Okay, so now that I have your attention, let’s talk about golf and how it fits (or does not fit) within the profession, the practice and/or the business of law. And before you read any further, yes, you can ask how does the Queen of Hearts famous utterance from Lewis Carroll’s Alice in Wonderland relate to golf? Well, it doesn’t except that this is the refrain I utter to myself during my pre-shot routine. I take two practice swings at the right tempo -- just sweeping across the top of the grass without hitting into the grass or failing to make contact with the grass –- before I hit the ball. OFF-WITH-THEIR-HEADS allows me to keep my tempo while I visualize just taking the heads off of the grass soldiers with whom I am battling. If you want to see for yourself, watch this clip: https://www.youtube.com/watch?v=Clf9mi-szZg.
How does the game of golf connect to the legal profession? Georgia State Bar President Robin Frazer Clark penned a wonderful article about the rules of golf and the profession entitled All I Really Know About Professionalism I Learned in Golf (http://gabar.org/aboutthebar/statebarleadership/president_article_april13.cfm).
How does the game of golf connect to the practice of law? Well, if you practice law in the Twin Cities long enough, you will be asked to participate in a golf event. For example, the Hennepin County Bar Foundation is holding its annual Charity Golf Classic on August 10 (http://www.hcba.org/?page=GolfClassic). This is one of the HCBF’s primary fundraisers. But who really golfs at these events and why? I will be interested in seeing the demographics (age, gender and practice area) of our attendees. I hope to see you there.
So beyond witty discussions on how the game of golf has lessons for professionalism and fundraising, how important is golf to lawyers? Do all lawyers need to golf to be successful in law? Of course not! Golf is a game, not a skill required to provide legal services to our clients.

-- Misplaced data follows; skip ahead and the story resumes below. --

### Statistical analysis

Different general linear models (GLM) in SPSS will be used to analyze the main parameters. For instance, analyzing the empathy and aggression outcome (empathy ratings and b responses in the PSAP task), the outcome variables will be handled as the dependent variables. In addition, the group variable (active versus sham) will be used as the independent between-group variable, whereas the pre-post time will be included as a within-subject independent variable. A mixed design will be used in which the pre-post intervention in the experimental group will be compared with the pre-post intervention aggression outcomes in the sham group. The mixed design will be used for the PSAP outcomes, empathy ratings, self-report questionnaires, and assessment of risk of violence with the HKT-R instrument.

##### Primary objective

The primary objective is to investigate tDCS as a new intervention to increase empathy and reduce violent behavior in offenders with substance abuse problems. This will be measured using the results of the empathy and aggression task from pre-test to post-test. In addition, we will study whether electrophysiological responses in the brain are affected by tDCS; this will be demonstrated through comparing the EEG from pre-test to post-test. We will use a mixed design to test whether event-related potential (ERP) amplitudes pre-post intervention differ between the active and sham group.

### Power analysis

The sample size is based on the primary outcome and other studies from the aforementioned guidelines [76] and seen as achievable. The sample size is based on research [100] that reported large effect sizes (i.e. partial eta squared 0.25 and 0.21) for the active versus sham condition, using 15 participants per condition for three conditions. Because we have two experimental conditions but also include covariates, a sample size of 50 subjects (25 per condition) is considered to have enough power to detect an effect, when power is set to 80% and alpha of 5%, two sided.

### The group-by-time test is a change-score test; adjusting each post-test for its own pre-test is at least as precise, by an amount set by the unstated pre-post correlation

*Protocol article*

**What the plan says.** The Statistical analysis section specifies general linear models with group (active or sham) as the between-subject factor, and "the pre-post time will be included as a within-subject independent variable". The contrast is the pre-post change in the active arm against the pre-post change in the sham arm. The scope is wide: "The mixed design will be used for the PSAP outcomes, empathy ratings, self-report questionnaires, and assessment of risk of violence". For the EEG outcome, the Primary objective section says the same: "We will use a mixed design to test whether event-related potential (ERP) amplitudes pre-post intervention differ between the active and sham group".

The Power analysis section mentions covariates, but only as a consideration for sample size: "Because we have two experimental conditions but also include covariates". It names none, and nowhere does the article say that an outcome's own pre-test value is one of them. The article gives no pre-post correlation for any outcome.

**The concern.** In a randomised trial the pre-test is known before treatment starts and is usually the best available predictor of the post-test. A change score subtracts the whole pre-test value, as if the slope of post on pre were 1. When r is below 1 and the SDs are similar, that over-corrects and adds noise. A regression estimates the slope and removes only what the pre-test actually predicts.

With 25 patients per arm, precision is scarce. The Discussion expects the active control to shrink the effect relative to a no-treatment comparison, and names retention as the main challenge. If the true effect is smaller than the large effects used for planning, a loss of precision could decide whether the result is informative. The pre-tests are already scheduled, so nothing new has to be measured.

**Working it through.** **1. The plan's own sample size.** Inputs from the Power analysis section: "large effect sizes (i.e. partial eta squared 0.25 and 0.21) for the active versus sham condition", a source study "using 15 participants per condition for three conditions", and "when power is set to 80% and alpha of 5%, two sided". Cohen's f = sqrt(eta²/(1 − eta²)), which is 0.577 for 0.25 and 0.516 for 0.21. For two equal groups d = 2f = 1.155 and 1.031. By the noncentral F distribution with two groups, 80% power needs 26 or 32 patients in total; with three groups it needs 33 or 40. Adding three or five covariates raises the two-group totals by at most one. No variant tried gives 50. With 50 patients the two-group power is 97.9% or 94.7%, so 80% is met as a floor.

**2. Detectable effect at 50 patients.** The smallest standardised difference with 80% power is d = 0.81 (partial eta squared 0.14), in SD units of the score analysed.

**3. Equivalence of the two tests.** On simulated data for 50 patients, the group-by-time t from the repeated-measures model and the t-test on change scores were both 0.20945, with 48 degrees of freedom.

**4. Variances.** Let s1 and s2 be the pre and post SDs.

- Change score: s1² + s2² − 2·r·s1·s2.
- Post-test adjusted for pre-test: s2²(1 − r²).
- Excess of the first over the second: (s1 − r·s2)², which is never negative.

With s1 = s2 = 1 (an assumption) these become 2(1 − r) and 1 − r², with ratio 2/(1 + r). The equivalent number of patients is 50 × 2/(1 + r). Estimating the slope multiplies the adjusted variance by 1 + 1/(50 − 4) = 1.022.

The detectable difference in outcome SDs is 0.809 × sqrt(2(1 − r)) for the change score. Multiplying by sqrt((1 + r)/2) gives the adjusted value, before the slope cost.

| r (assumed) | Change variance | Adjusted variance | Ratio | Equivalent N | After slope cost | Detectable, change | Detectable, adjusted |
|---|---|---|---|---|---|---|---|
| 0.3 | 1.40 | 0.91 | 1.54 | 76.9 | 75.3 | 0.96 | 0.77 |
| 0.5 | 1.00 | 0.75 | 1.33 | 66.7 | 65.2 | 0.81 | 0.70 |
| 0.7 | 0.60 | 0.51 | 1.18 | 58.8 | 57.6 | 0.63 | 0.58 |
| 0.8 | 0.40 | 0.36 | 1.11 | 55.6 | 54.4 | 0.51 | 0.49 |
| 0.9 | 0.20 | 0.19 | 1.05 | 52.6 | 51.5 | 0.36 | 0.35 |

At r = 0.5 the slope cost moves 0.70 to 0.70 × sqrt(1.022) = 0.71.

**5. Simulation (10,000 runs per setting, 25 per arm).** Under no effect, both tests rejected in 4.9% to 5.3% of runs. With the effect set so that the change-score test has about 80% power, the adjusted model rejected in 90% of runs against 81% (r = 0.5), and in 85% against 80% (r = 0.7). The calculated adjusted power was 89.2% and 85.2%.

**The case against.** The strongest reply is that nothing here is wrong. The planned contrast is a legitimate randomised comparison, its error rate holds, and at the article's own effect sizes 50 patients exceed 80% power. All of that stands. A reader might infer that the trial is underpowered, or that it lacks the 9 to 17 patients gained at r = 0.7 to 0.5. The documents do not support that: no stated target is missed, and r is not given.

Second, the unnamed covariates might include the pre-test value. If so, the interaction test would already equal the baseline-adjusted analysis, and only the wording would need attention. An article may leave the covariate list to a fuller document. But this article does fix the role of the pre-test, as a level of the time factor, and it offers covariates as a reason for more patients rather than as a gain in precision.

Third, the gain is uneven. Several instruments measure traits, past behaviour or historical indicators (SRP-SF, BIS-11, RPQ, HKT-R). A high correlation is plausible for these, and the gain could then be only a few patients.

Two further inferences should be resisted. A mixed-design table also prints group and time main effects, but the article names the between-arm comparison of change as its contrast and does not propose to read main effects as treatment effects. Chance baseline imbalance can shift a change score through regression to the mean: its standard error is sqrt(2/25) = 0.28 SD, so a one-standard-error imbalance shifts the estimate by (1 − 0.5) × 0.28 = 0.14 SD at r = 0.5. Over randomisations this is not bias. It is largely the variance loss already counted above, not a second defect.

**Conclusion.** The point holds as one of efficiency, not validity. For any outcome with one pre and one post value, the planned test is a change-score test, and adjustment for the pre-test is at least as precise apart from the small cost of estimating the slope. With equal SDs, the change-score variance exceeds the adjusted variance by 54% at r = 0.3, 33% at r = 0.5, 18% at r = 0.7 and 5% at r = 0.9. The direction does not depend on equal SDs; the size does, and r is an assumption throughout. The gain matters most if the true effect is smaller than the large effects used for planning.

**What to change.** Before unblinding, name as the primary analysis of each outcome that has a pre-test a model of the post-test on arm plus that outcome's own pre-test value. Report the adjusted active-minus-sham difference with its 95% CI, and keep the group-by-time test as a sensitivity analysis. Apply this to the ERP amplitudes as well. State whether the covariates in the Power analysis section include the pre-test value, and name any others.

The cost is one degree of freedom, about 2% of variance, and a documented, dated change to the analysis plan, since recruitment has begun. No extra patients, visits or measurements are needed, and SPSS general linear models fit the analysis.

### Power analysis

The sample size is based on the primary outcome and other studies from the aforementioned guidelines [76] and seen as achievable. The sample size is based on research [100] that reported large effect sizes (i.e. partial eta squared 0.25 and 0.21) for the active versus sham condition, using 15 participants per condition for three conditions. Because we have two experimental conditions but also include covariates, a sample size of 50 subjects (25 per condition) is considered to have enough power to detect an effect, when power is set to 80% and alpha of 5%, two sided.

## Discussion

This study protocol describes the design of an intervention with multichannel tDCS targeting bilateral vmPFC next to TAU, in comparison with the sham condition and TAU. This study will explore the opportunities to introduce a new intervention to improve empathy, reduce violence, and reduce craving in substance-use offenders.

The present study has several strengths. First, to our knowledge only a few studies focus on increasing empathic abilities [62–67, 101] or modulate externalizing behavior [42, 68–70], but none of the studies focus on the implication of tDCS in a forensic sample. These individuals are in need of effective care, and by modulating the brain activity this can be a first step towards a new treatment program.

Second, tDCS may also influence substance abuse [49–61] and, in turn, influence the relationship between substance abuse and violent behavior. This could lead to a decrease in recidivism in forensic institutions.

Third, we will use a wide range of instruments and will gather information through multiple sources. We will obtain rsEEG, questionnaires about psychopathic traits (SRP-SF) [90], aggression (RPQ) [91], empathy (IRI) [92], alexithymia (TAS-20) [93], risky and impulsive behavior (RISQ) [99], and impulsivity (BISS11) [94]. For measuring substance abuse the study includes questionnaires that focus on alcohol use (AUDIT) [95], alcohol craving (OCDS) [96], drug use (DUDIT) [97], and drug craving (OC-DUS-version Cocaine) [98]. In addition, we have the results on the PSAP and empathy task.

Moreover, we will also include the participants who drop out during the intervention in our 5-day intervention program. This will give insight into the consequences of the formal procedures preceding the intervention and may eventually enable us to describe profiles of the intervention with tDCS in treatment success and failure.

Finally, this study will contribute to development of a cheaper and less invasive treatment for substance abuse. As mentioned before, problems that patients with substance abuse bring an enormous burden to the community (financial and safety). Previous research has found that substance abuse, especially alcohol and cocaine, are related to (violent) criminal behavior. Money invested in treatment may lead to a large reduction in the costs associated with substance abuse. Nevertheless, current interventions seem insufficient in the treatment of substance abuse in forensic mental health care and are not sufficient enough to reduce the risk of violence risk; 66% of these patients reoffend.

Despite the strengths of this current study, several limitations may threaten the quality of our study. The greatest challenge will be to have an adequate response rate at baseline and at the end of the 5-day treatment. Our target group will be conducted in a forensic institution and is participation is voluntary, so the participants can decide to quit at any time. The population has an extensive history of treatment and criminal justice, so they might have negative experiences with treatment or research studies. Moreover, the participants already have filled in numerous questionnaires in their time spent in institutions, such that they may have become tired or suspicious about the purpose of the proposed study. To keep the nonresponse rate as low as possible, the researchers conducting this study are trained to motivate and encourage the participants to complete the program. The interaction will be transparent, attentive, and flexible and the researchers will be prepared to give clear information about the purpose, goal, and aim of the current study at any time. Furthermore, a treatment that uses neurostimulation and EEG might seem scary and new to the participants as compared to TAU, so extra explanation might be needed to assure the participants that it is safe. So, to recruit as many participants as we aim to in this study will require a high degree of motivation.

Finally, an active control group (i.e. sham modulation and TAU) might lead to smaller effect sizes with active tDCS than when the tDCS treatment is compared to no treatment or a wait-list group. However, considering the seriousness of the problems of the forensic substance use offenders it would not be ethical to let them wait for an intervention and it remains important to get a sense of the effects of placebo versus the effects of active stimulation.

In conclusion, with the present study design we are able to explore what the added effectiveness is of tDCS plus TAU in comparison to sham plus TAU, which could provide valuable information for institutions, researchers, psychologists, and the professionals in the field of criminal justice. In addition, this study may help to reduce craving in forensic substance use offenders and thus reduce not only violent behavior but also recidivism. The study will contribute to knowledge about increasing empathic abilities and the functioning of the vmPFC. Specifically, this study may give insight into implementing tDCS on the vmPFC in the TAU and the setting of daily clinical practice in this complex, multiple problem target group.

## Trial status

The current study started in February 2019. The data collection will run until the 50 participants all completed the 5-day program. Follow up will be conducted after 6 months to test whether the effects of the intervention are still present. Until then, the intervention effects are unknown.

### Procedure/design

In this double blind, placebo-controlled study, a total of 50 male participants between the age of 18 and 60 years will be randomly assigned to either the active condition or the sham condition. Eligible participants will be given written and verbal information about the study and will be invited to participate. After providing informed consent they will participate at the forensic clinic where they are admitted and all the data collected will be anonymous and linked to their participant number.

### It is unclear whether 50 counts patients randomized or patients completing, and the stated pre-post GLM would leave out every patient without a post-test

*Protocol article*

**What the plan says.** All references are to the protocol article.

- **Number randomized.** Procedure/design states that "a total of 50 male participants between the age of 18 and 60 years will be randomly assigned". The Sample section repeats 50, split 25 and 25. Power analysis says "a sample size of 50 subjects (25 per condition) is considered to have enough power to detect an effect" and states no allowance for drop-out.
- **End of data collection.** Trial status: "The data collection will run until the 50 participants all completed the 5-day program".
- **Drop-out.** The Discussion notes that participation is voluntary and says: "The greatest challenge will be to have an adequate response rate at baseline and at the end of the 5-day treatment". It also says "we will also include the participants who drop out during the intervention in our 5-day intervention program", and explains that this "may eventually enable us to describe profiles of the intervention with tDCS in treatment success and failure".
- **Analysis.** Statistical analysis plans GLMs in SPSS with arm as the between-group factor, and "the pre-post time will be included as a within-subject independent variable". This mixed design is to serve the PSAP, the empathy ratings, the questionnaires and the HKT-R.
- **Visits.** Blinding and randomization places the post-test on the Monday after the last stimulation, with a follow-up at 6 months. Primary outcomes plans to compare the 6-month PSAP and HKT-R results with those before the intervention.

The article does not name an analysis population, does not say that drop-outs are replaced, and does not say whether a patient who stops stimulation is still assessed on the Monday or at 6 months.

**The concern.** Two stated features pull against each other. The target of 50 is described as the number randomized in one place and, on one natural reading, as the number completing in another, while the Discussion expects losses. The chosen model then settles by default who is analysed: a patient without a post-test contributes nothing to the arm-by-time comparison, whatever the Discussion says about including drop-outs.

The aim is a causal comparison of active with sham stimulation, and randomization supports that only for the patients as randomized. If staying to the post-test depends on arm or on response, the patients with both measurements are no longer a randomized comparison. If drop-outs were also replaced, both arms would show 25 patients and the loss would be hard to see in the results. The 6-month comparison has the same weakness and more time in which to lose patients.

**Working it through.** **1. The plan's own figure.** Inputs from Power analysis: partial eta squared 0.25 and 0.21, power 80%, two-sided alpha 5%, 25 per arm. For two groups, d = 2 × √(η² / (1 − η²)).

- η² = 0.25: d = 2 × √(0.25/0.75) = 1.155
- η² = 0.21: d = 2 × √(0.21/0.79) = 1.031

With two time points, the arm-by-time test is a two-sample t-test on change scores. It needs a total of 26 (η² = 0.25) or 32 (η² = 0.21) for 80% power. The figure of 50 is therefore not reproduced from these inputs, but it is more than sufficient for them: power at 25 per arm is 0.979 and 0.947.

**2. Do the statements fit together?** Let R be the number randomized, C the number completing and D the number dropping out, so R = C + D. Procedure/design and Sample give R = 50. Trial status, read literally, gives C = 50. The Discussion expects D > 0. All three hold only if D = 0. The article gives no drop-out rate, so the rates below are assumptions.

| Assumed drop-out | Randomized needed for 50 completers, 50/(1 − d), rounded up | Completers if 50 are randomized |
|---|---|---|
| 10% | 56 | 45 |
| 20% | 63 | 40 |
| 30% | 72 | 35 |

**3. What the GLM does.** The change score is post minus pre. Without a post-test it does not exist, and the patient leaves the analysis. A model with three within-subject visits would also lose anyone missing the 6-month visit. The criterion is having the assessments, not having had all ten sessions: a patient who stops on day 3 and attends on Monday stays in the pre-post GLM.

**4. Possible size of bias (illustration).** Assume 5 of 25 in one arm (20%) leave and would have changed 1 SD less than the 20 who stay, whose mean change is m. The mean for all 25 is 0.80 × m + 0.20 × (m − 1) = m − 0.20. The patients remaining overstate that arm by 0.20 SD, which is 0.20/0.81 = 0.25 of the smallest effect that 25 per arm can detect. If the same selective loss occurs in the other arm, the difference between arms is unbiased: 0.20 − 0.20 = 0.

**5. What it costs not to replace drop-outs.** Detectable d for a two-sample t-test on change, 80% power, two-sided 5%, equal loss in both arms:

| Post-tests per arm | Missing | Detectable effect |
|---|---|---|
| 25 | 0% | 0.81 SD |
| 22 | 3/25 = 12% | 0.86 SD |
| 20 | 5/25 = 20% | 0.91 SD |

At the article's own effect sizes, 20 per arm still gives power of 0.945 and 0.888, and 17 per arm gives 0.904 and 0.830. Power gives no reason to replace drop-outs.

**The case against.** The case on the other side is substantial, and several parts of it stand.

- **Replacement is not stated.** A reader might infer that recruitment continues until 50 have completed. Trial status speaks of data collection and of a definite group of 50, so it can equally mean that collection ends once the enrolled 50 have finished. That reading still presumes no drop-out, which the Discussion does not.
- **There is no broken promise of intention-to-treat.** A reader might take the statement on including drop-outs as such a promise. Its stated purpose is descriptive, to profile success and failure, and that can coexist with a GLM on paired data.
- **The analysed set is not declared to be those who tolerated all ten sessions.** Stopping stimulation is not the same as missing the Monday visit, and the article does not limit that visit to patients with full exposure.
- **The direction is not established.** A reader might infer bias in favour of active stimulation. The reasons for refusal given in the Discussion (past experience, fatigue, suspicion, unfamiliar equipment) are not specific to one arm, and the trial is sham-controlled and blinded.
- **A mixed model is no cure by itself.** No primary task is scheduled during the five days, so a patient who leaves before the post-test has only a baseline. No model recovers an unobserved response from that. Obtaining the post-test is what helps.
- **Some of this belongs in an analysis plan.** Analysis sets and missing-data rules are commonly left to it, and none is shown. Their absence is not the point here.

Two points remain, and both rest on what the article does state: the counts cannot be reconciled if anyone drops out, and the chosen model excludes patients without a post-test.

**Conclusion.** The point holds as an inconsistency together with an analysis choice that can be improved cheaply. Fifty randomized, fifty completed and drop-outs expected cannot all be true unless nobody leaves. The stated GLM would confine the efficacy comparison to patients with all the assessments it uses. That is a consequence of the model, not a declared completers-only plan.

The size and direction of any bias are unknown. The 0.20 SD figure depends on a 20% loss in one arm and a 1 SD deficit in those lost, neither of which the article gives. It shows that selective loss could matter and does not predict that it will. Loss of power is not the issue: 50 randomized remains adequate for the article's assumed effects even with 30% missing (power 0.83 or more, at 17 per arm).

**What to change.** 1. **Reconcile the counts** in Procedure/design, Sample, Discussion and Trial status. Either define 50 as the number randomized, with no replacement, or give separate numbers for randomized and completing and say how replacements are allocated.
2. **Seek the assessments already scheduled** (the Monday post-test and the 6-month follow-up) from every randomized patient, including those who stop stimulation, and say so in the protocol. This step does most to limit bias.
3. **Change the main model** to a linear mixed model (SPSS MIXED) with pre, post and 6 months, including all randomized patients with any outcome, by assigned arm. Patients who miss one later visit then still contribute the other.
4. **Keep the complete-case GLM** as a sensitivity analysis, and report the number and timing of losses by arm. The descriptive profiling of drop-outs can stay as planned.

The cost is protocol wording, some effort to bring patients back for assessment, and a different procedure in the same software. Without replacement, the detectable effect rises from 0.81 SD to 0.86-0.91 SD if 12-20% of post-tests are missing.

But let’s face it. Golf (and the ability to play it competently) is a game that comes in handy with respect to the business of law. I did not take up golf until I was 31 years old and 3 years into my legal career. I took up golf for one reason: so that I could participate in golf events to build the economic aspects of my career. I was passing up (or being passed over for) many opportunities to connect with my partners and peers as well as existing and potential clients because I could not golf. This was not acceptable to me. Here was a barrier to business development that I could change, so I did. Fast forward to today and now I play golf frequently with friends, family, clients and fellow service providers. I’m not a great golfer but I am competent enough to play with players of all levels comfortably.
What do you think about golf and how it does or does not interact with the profession, practice and business of law? I would love to hear your experiences, thoughts and ideas.
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